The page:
“Everyone who worked dutifully and complied with laws could freely express their opinions without being persecuted in any manner whatsoever”according to approximately 45% of respondents participating in the April 2018 poll carried out by the FOCUS agency.
Facts and disproval of the myth ↓
During the years 1948 through 1989, Czechoslovakia was an unjust regime, which was a result of its basic feature – the state ruling party´s power over citizens based also on the totalitarian legislation framework.
The criminal prosecution of individuals during the socialist era was conditioned not only by non-conformity of their behaviour with laws that in many cases contradicted the natural rights of citizens or allowed a broad interpretation by repressive authorities. People could get in troubles just because of their affiliation with the “bourgeois class” or because they fell out of favour of the power holders.
Laws were often only a façade for a parallel decision-making system that was not supported by law and did not allow any legal remedies. This fact is perfectly captured in the Charter 77 declaration that reads: “The system of actual subordination of all institutions and organizations within the state to the political directives issued by the ruling party´s apparatus and decisions of individuals holding power is the tool for restriction and frequently also full suppression of a number of civic rights is.” Human rights were often violated also where the regime undertook to respect them based on domestic or international legal regulations, which fact served as an impulse for establishment of Charter 77.
The socialist legislation was characterized by the leading role of the communist party, the principle of “socialist law and order” (instead of the rule of law principle), and creation of preconditions for collective ownership relations and a centrally planned economy. The constitution (the explicit constitution of 1960) defined the communist party as the leading power within the society and the state. Moreover, the constitution defined the centrally controlled economy. The first constitution of 1948 set out the preconditions for “nationalization” and the second constitution of 1960 defined the ownership of the means of production only as “socialist”. The constitution guaranteed several other rights to people, but in socialist Czechoslovakia, the principle of “socialist law and order” ruled – which meant that compliance with and application of legal regulations were subject to the interests of the state ruling party and the socialism development objective. However, the practice was far away from what was said in the constitution.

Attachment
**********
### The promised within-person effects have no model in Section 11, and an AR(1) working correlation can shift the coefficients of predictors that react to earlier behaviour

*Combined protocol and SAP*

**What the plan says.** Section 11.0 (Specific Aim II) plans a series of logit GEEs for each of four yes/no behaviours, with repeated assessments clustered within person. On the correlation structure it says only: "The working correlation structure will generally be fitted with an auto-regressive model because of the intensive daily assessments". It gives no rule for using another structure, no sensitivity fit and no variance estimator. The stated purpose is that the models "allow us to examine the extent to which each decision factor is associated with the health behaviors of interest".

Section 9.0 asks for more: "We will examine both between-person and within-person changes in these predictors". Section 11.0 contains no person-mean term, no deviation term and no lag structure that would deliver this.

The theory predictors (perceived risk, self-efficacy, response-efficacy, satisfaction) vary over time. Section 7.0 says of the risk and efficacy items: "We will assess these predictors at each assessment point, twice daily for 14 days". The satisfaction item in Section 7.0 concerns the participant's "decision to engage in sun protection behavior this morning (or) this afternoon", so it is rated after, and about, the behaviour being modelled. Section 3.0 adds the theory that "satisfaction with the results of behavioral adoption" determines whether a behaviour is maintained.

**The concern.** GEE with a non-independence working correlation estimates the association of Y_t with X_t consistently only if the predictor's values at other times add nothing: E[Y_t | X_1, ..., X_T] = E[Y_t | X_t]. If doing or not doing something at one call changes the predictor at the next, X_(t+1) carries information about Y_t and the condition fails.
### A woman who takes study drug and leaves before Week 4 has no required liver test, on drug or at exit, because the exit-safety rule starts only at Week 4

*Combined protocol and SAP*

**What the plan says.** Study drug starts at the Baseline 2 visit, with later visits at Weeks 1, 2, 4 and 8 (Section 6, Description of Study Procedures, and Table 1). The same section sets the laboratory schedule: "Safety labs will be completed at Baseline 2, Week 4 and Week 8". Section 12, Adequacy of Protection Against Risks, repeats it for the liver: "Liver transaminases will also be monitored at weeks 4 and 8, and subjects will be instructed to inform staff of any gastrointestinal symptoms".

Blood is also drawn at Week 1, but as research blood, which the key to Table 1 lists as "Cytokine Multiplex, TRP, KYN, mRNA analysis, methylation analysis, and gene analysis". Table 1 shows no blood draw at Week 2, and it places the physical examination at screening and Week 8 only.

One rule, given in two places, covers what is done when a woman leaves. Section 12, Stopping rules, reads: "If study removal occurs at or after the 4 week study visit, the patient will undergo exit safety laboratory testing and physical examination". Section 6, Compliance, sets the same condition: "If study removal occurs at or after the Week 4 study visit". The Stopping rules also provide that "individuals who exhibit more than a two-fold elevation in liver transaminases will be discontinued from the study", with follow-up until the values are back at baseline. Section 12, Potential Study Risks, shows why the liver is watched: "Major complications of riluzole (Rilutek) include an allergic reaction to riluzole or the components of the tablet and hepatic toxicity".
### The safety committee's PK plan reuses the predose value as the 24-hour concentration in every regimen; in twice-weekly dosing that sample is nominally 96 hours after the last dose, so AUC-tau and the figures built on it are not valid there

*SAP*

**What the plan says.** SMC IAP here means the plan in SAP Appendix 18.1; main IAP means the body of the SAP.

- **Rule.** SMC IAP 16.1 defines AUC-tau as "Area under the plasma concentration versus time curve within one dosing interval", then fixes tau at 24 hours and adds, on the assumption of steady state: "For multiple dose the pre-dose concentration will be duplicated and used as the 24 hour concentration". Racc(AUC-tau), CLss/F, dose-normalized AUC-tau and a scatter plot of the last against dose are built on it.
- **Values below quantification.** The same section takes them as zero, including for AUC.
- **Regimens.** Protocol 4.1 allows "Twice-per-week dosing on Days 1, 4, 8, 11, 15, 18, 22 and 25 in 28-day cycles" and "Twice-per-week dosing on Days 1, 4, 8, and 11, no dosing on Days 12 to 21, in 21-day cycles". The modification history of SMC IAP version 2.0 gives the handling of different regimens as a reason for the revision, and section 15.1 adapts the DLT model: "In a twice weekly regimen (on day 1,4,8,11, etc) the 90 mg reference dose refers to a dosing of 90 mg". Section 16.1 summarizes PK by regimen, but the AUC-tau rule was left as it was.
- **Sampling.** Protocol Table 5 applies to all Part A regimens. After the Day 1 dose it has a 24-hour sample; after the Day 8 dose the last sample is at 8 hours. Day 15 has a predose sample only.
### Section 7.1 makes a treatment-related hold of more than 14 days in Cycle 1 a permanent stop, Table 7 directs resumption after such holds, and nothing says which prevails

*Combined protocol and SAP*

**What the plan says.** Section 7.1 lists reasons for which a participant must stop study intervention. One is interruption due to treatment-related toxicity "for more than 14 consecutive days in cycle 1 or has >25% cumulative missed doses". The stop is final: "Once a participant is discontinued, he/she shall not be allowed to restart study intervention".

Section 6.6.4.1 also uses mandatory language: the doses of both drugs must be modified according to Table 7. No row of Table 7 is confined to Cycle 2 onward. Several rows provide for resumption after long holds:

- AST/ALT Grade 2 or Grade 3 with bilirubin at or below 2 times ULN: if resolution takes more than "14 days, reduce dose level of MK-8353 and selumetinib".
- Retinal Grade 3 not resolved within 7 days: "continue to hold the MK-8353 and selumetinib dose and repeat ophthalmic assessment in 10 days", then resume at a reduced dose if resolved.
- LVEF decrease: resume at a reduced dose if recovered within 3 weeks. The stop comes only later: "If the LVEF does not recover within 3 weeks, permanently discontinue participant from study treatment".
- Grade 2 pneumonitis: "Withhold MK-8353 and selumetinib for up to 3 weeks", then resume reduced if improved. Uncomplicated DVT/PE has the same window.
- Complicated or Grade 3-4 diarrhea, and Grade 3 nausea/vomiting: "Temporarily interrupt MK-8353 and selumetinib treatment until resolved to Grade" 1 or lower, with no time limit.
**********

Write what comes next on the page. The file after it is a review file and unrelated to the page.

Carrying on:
The injustice and repressive nature of the regime was supported also by adopted legislation. In 1948, it was, for instance, a series of “nationalization” acts and decrees and the Forced-Labour Camp Act. Examples of the laws that enabled repressive practices of the regime against its citizens throughout the entire socialist period were the Democratic People´s Republic Protection Act of 1948 that allowed prosecution of basically anyone for anything, the State Border Protection Act of 1951 that restricted the freedom of movement, and the 1961 Criminal Code that was primarily intended to protect the regime and restrict freedoms of people (more in chapter 3.1 Law and justice).